He was also acutely status-conscious. Known primarily as a TV star, he preferred to identify himself by his more hierarchical title, "Washington bureau chief." (Russert told a Washington Post reporter in 1991 that he wanted to be president of NBC News.) Brokaw once asked if he ever considered entering the priesthood. Yes, he said.
"Cardinal?" Brokaw asked.
No, Russert said. "Pope."
That was a joke but Tim had just seen the pope a few days earlier, when in Rome. He sat up front for the weekly prayer service, and then His Holiness (the pope, that is) had to leave.
Tim liked his seat in the corporate boardroom and his large home in Nantucket, "The House That Jack Built," as the sign out- side identified the Nantucket house—Jack being Jack Welch, the longtime CEO of NBC's corporate parent, General Electric. Russert and Brokaw attended Ronald Reagan's funeral as guests, and then walked outside the Washington National Cathedral to anchor the news coverage for NBC.
Tim lived in the sweet spot of the big, lucrative revolving door between money, media, and politics. He also died there. Every wannabe, is, and has-been in Washington was issuing statements. "We will never see his likes again," "He touched so many lives," etc. Big distinctions were bestowed—"the preeminent political journalist of his generation," John McCain said. "One of the finest men I knew," Obama said. Small kindnesses were recalled. "When my mom died, he sent two dozen roses," said Ann Klenk, a producer at MSNBC. "I adored him."
He was indeed adored—in that unmistakable vintage of Washington "adored" that incorporated fear and need and sucking up. You needed to be on Meet the Press to be bestowed with a top-line standing in what Joan Didion called "that handful of insiders who invent, year in and year out, the narrative of public life." You needed to be friends with Tim, the closer the better, as so many people advertised with deft turns of posthumous networking. People on TV jockeyed to outgrieve one another. Network and cable channels paid tribute with their favorite homage: overkill. This was particularly true on NBC, and doubly particularly true on its little cable sister, MSNBC, which Russert—in life—was always wary of spending too much time on, for fear of slumming away his mayoral status in the high-numbered channels.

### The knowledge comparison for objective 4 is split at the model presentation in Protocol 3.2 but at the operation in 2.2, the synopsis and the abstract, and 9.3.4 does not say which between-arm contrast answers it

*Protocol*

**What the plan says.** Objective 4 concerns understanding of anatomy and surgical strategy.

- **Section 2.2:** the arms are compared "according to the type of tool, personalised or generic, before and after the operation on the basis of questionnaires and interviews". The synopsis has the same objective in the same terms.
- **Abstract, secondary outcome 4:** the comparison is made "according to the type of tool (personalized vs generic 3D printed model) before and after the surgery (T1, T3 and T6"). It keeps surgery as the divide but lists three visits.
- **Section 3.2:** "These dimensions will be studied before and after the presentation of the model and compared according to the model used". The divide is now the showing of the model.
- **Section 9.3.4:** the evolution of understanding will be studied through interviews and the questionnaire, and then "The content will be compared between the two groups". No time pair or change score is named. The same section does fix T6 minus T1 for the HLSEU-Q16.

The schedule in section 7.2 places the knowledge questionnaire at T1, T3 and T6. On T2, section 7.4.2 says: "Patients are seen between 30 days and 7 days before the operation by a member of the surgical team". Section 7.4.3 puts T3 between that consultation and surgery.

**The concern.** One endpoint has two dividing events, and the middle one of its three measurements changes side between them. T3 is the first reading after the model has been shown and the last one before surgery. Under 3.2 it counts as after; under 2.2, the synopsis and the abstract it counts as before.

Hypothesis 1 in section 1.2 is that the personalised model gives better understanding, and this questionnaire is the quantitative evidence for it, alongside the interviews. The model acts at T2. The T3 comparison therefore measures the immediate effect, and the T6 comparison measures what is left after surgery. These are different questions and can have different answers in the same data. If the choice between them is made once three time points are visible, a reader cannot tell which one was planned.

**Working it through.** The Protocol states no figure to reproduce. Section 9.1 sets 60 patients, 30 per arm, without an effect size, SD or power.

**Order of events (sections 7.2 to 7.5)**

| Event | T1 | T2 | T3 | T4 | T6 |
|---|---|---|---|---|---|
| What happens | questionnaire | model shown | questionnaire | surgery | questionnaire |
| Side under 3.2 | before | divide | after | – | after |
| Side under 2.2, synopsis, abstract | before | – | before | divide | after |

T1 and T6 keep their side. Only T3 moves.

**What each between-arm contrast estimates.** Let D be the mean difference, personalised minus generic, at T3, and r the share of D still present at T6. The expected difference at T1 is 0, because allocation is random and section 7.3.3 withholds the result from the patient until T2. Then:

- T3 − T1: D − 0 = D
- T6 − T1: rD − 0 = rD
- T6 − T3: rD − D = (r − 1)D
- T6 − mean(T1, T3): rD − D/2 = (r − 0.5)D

"He called me 'Mitch,' " NBC's Andrea Mitchell said on MSNBC. Same thing her father called her. "Go get 'em, K.O.," Tim used to say to MSNBC's Kelly O'Donnell. Keith Olbermann said Tim had said the exact same thing to him ("Go get 'em, K.O.").
"'Pal, go get 'em,'" Matt Lauer said, choking up as he relayed what Tim used to tell him before he conducted big interviews. Lauer went on to assure viewers that Russert was now sitting up in "heaven's green room." And really, who would doubt for a second that God's place of eternal reward did not precisely mimic the layout of a network television studio?
. . .
No one was bigger than Tim within the celebrity-industrial complex that had exploded at the nexus of politics and media in the late twentieth and early twenty-first centuries. Russert was a product of both: a star aide to Daniel Patrick Moynihan, the late senator from New York, and later to former New York governor Mario Cuomo. He went into television and quickly shot to the top there too. There have always been Famous for Washington types, a term that captures both the distinction of being a big deal in the capital and the provincialism that makes Famous for Washington such a lame compliment. Russert was not so much Famous for Washington or even a "talent." He was a full-on "principal," the D.C. usage for elected behemoths and cabinet secretaries—the Main Bitch. The Mother Eagle.
Excerpted from THIS TOWN: Two Parties and a Funeral—Plus Plenty of Valet Parking!—in America's Gilded Capital by Mark Leibovich, reprinted with permission from Blue Rider Press, a member of Penguin USA LLC. Copyrighted and may not be reproduced without permission of the publisher.